Sting was a rock icon in the '80s. Then he fell in love with his wife's best friend.

Sting was undoubtedly a rock (and sex) icon throughout the '80s and '90s.

But the lead singer of British rock band, The Police, is also known for his complicated relationship with Trudie Styler. Why? Well, because of how they met. 

You see, Trudie wasn't Sting's first wife - rather Trudie was his first wife's best friend. 

And with that messy introduction comes a particularly bright spotlight on the couple. So let's see how their relationship unfolded, and where the two stand today, 45 years after they first met. 

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Video via Jimmy Kimmel Live

In the early days, Sting was known by his birth name - Gordon Matthew Thomas Sumner.

Growing up in a strict Catholic family, Sting was a music enthusiast from a young age. 

His mum, a hairdresser, and his dad, a dairy shop owner - according to Sting himself, money was tight. Although he says that if he could go back and change it, he wouldn't. 

"Childhood made me who I am, and I'm quite happy with who I am. Without my childhood, something else would've happened," he later reflected. "But as soon as I saw that guitar I realised I'd found my route out, my best friend. I just played the guitar, and I saved up for other strings."

After a brief stint at university, he decided to work and make some money for himself.

He performed a bunch of odd jobs - a bus conductor, a tax officer and a building labourer. Sting then decided to study education and was a qualified teacher for two years, while performing jazz in the evenings and weekends.

It was during his early musician days that he got the nickname 'Sting' - it was given to him by one of his bandmates because he used to wear a black-and-yellow-stripped sweater while performing.


Around this time, Sting had met, fallen in love and wed his first wife Frances Tomelty, who is an Irish actor. Over the following years they had two children - Joe in 1976 and Fuchsia in 1982.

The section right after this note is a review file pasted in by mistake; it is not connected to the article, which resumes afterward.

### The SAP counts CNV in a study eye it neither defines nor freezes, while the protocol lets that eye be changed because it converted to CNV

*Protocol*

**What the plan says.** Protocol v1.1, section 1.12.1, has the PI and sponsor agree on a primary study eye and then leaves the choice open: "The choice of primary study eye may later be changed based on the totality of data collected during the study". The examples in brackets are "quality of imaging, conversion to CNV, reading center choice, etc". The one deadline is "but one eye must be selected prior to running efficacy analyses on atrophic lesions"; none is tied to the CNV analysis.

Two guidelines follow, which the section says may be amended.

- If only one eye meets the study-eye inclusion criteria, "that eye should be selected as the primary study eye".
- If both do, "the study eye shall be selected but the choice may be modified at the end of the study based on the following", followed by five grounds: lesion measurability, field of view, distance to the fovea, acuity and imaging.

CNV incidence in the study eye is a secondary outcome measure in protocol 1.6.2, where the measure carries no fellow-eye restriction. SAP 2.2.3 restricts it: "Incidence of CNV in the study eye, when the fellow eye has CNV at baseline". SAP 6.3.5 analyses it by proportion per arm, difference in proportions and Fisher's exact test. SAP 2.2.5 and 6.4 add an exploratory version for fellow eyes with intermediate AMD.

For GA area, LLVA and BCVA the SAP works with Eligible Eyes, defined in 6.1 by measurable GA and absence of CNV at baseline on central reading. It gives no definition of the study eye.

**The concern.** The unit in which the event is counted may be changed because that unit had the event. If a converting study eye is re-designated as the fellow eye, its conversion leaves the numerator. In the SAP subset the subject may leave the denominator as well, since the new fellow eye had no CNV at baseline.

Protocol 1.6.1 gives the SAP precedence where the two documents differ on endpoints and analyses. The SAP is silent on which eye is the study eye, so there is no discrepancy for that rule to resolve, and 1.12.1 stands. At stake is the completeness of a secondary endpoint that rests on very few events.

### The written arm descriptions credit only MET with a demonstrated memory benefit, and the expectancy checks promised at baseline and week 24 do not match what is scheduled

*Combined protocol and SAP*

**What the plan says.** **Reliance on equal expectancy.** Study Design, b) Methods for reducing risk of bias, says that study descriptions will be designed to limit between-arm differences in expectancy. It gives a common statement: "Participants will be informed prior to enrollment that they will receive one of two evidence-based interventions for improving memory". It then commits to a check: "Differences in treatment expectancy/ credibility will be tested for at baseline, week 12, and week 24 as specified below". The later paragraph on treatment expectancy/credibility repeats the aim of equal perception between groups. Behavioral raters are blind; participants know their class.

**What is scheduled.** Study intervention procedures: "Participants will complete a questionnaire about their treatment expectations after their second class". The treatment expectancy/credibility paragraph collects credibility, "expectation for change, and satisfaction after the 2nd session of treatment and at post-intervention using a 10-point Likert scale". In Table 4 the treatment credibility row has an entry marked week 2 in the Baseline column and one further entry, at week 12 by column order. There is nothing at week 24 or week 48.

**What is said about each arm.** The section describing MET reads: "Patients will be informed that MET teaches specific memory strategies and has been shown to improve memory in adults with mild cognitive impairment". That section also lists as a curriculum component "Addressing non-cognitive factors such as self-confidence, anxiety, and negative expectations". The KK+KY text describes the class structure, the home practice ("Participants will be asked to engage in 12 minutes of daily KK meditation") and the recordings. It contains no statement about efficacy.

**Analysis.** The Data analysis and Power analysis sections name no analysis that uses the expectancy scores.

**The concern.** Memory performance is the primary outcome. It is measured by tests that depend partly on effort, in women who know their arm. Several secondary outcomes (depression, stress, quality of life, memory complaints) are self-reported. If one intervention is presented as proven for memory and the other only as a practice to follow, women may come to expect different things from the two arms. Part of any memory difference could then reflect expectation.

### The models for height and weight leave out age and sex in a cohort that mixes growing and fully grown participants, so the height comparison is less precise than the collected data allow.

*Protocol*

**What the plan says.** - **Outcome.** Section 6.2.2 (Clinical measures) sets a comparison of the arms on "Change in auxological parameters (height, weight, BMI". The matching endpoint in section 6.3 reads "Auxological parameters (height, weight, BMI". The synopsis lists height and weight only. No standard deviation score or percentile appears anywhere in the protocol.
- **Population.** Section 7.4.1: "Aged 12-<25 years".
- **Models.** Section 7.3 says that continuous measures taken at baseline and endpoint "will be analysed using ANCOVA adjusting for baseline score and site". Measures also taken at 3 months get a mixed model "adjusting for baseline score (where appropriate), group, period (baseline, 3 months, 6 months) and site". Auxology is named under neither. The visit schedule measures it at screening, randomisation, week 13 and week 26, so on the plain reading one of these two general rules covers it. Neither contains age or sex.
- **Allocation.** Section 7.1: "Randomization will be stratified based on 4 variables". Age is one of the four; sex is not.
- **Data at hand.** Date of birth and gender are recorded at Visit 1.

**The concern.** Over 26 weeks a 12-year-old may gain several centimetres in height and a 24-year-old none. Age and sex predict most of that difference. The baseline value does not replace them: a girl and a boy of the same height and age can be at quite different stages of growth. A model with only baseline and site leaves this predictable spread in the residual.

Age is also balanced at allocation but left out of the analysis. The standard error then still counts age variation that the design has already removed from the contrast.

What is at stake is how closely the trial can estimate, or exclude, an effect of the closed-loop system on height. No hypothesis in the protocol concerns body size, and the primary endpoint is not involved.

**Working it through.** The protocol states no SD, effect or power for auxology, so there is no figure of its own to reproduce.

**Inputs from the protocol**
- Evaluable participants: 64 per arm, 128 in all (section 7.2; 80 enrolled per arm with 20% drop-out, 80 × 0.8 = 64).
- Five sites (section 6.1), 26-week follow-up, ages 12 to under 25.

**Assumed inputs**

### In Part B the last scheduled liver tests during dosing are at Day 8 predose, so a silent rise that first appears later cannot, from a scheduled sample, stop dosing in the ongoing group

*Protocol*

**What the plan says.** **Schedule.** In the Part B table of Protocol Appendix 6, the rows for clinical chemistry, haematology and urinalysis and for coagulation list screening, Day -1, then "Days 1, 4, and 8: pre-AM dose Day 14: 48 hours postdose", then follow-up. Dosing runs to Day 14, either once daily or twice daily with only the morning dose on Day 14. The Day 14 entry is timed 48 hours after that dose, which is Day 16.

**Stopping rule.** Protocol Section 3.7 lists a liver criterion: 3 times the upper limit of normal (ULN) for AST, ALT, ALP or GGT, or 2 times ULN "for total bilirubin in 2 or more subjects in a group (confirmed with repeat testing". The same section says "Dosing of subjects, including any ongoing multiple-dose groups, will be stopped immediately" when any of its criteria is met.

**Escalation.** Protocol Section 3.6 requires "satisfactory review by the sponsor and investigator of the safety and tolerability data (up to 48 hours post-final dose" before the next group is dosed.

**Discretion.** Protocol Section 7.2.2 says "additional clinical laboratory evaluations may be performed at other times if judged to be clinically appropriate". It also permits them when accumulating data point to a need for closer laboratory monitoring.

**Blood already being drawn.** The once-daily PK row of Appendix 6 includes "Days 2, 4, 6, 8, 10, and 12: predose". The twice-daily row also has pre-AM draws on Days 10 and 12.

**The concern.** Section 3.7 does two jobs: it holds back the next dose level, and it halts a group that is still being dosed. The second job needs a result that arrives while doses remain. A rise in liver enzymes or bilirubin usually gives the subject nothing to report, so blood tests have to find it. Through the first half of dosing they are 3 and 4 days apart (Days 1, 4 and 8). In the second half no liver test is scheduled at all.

At the time Sting said about Tomelty: "She transformed my life and was a catalyst in my becoming something completely different."

Then in the summer of 1977, Sting met someone new. Her name was Trudie Styler. 

She was a neighbour to both Sting and his wife - and was her best friend. Tomelty and Styler had earlier met while acting in a play together and hit it off.

The first time Styler saw Sting, he was walking down their street and had green hair. "I thought 'I fancy that guy with green hair'," she told The Guardian.

It was also around this time that Sting had formed English rock band The Police, where Sting was the bass guitarist and lead singer. Only a year later would The Police sign a record deal, leading the band to become a global phenomenon. 

Sting and Frances Tomelty. Image: Getty. In 1981, things got murky. 


Styler and Sting had begun an affair. By 1983, Styler was pregnant with Sting's child. 

In the same year, things were going very well for The Police, with hits like 'Roxanne', 'Every Breath You Take', 'Every Little Thing She Does Is Magic', and 'Don't Stand So Close To Me'. 

With this in mind, the band was about to embark on a world tour. But Tomelty wasn't going on the road with her still-husband Sting. Instead, Styler went on the road with The Police up until she was eight months pregnant.

Neither Styler or Sting have spoken much about what happened during the period of their affair or Sting's divorce. 

As Styler told The Guardian, "I don't talk about it because it's tied up with, you know, his ex-wife and I don't talk about her."

It wasn't until 1984 that Sting and Tomelty divorced.

"It was the least ideal situation you can imagine. Neither of us are proud of a situation that happened - it just happened. We loved each other, and we lived together and then we got married and we had more kids. And that's our life story."

Styler gave birth to the couple's daughter Bridgette Michael 'Mickey' in 1984, and the pair went on to welcome three other children - Eliot, Jake and Giacomo.